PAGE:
Around this time the COS also became interested in raising self-confidence to lift parents out of despair and ensure they were more presentable and better able to find work. In the 1940s and ‘50s anxieties about ‘problem families’ dominated welfare agendas, and apprehension about the effect of World War II on family stability mounted. In 1946 what was now named the Family Welfare Association (FWA) focused on therapeutic interventions to strengthen family relationships including marital counselling.
By the early 1970s Oil Crisis, psychoanalytic ideas were embedded in statutory and voluntary work with families, including the Family Services Units which was eventually amalgamated with the FWA. Relational dynamics were positioned at the core of families’ troubles. Previously applicants tended to be assessed as a household, with fathers often scrutinised over their willingness to work. By the 1970s the mother was identified as the key focus for intervention.
While relational dynamics were problematised, the practical difficulties families faced seem similar to those in the previous century. For example, the Doones were managing on little money, living in badly maintained, overcrowded housing, and the children often missed school. Their caseworker decided these issues needed to be addressed before the relational root of their difficulties could be tackled. He liaised with the housing department and walked the children to school, but continued to view his primary role as helping the family to work on their relationships.
The concern with family dynamics shifted across the latter part of the 20th century to an intensive focus on parenting – and latterly ‘inter-parental’ relationships. By the Global Financial Crisis of the early 2000s and pronouncement on the cause of the riots, poor parenting was ensconced as creating troubled families. Children’s upbringing has emerged as the core of interventions, and a concern with domestic violence is fixed on its effects on children’s life chances.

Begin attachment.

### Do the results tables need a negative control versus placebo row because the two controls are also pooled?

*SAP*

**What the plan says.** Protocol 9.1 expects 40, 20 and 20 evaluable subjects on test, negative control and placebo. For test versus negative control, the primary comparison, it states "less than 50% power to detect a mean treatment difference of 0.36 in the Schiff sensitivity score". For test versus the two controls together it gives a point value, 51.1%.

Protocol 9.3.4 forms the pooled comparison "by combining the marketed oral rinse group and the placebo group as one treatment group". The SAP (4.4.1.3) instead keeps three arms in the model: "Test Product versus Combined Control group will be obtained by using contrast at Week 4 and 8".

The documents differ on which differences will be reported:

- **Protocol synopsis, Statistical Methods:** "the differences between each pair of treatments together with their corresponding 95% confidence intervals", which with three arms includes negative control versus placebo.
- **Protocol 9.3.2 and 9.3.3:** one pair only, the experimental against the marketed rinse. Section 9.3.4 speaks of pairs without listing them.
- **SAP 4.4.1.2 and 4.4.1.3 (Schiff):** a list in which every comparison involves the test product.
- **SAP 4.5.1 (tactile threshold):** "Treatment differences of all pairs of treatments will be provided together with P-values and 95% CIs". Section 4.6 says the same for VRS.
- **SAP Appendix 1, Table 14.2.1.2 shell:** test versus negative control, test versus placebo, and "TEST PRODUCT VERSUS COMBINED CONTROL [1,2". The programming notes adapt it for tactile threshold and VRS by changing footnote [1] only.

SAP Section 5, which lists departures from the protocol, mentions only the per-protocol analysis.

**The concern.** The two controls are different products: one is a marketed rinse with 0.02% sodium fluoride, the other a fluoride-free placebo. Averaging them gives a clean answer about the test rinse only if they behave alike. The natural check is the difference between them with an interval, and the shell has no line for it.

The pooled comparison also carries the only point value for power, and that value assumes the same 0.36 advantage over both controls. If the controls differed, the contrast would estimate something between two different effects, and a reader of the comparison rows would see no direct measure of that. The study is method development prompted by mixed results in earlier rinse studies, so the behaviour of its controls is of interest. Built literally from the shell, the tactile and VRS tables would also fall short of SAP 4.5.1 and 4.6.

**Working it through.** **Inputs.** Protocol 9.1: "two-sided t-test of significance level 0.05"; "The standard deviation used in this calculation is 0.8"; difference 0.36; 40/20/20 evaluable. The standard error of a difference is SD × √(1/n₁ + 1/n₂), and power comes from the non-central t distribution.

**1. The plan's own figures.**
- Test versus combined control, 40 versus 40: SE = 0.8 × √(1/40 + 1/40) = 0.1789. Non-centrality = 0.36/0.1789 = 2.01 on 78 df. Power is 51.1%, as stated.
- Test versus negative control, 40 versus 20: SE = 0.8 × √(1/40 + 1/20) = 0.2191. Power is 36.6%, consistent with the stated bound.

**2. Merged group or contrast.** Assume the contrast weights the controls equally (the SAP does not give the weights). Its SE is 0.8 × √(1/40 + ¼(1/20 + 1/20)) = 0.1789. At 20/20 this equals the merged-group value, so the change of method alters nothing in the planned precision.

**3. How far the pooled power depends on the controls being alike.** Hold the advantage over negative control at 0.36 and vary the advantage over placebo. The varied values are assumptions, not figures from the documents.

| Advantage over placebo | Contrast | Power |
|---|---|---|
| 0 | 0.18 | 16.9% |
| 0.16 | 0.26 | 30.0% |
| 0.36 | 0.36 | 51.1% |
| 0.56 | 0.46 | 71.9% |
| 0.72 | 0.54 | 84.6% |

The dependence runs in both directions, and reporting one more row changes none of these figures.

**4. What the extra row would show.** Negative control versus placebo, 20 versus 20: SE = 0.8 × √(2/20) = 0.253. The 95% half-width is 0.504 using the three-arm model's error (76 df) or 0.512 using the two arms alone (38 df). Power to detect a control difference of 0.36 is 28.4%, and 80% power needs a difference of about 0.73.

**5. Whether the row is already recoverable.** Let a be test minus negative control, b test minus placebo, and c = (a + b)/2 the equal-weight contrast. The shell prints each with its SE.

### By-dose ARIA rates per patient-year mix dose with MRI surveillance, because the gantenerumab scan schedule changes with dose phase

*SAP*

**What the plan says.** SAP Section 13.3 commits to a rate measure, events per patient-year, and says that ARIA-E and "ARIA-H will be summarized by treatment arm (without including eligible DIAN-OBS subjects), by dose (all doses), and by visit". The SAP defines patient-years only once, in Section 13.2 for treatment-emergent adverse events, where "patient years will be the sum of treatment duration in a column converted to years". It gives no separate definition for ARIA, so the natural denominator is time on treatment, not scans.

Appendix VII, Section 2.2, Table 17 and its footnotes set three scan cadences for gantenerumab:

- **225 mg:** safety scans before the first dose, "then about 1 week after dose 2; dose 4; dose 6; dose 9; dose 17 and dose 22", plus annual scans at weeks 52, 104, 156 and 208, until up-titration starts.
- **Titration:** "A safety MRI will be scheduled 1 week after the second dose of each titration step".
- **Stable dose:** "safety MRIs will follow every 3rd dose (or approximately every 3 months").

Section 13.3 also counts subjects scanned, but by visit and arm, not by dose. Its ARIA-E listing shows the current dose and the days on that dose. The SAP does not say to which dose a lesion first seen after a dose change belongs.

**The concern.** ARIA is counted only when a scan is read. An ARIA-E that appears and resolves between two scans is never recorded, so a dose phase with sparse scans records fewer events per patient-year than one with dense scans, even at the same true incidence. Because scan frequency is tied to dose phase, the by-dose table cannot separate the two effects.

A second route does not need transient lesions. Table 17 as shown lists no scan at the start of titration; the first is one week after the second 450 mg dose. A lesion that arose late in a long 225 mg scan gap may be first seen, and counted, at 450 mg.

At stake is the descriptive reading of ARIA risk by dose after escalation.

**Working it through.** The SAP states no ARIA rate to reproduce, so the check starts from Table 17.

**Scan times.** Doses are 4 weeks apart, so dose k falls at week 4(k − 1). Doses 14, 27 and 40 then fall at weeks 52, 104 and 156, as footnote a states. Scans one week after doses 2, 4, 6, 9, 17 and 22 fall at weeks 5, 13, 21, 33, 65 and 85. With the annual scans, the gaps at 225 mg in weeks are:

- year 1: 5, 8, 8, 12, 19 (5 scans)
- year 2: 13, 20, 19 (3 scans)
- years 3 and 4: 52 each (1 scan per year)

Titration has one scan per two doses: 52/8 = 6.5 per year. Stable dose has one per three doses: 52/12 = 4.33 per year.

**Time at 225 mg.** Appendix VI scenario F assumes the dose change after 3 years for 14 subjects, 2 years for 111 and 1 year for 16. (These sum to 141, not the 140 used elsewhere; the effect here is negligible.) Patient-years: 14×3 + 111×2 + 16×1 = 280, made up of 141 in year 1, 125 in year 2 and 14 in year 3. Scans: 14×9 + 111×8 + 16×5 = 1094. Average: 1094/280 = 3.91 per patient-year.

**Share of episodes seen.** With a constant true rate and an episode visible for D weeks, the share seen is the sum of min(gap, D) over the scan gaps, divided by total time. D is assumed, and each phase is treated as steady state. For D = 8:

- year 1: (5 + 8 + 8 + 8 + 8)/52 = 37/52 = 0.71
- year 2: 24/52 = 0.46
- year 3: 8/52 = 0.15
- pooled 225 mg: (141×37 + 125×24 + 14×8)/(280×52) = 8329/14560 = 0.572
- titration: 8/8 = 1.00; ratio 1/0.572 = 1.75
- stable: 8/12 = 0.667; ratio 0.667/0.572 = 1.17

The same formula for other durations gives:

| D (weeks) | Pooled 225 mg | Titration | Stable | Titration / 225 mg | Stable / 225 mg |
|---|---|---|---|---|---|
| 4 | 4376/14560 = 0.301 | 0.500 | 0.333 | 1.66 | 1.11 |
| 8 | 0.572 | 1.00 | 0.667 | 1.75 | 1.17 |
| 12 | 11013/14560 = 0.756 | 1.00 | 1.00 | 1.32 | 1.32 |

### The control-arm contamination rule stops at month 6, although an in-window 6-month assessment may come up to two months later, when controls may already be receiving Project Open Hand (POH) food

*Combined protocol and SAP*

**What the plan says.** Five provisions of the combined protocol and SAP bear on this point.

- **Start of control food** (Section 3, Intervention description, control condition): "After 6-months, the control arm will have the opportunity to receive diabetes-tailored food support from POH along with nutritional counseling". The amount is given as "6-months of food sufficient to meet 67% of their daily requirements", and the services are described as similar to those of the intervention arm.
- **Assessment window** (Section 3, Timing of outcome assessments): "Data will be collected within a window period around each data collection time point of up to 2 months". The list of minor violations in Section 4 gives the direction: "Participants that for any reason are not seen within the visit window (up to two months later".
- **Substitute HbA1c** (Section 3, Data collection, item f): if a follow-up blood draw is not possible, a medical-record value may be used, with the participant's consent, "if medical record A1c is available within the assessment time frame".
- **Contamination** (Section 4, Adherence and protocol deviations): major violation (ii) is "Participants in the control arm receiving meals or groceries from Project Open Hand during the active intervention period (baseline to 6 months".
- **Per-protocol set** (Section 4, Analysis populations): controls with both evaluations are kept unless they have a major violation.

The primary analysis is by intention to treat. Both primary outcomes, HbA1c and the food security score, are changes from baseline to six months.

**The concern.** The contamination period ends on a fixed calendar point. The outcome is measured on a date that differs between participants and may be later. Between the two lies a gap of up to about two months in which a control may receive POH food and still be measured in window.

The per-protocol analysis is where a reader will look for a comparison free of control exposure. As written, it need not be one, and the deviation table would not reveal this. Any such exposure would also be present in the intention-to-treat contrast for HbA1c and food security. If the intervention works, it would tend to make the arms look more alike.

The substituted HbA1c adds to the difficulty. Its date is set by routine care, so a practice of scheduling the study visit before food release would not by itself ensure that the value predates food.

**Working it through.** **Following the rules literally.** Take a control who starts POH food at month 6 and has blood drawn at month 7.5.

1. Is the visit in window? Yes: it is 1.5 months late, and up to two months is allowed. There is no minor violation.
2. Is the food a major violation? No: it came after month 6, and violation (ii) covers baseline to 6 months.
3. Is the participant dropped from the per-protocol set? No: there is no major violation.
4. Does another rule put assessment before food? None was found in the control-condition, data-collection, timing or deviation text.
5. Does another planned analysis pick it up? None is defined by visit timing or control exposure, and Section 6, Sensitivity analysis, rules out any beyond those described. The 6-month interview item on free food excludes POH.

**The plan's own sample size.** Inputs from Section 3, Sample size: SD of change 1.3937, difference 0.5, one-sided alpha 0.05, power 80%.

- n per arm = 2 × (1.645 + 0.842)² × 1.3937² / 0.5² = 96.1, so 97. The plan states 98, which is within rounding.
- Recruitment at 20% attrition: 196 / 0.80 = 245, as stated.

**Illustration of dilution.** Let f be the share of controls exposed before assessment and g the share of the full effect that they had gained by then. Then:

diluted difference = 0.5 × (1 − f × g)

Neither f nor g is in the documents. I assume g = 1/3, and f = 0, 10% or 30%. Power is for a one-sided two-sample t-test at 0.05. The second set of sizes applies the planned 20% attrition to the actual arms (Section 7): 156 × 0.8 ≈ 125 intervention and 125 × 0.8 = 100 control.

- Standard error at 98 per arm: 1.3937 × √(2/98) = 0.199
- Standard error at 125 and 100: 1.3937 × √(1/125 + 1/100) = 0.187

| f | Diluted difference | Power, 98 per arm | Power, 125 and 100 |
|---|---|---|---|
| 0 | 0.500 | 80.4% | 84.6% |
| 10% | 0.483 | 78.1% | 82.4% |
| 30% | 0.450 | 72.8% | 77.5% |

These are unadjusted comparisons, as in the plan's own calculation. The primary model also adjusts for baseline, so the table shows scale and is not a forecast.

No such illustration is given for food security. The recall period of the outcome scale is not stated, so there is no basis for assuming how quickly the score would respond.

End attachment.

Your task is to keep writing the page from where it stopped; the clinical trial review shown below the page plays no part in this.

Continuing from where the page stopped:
Family Action’s interventions under the Troubled Families initiative involve family support and delivery of parenting programmes — although case notes show that material issues often occupy much time. For example, Irene and her children were living in overcrowded unsuitable housing. They received minimal benefits and could not afford basic furniture. Chronic ill health affected Irene’s mobility and she struggled to take her youngest child to school. While Family Action advised Irene on parenting and becoming ‘work ready’, effort was put into alleviating the family’s severe practical and financial difficulties.
Overall, the troubles of struggling families largely remain the same historically: poverty, ill health, inadequate housing, children’s school attendance, as does the assumption of self-perpetuation. But the lens through which such deprivations are projected adjusts to fit the preoccupations of the day.
The research on which this blog is based was funded by the ESRC under their Secondary Data
Analysis Initiative II grant number ES/L01453X/1
This content was originally published on the University of Leeds History & Policy Parenting Forum Blog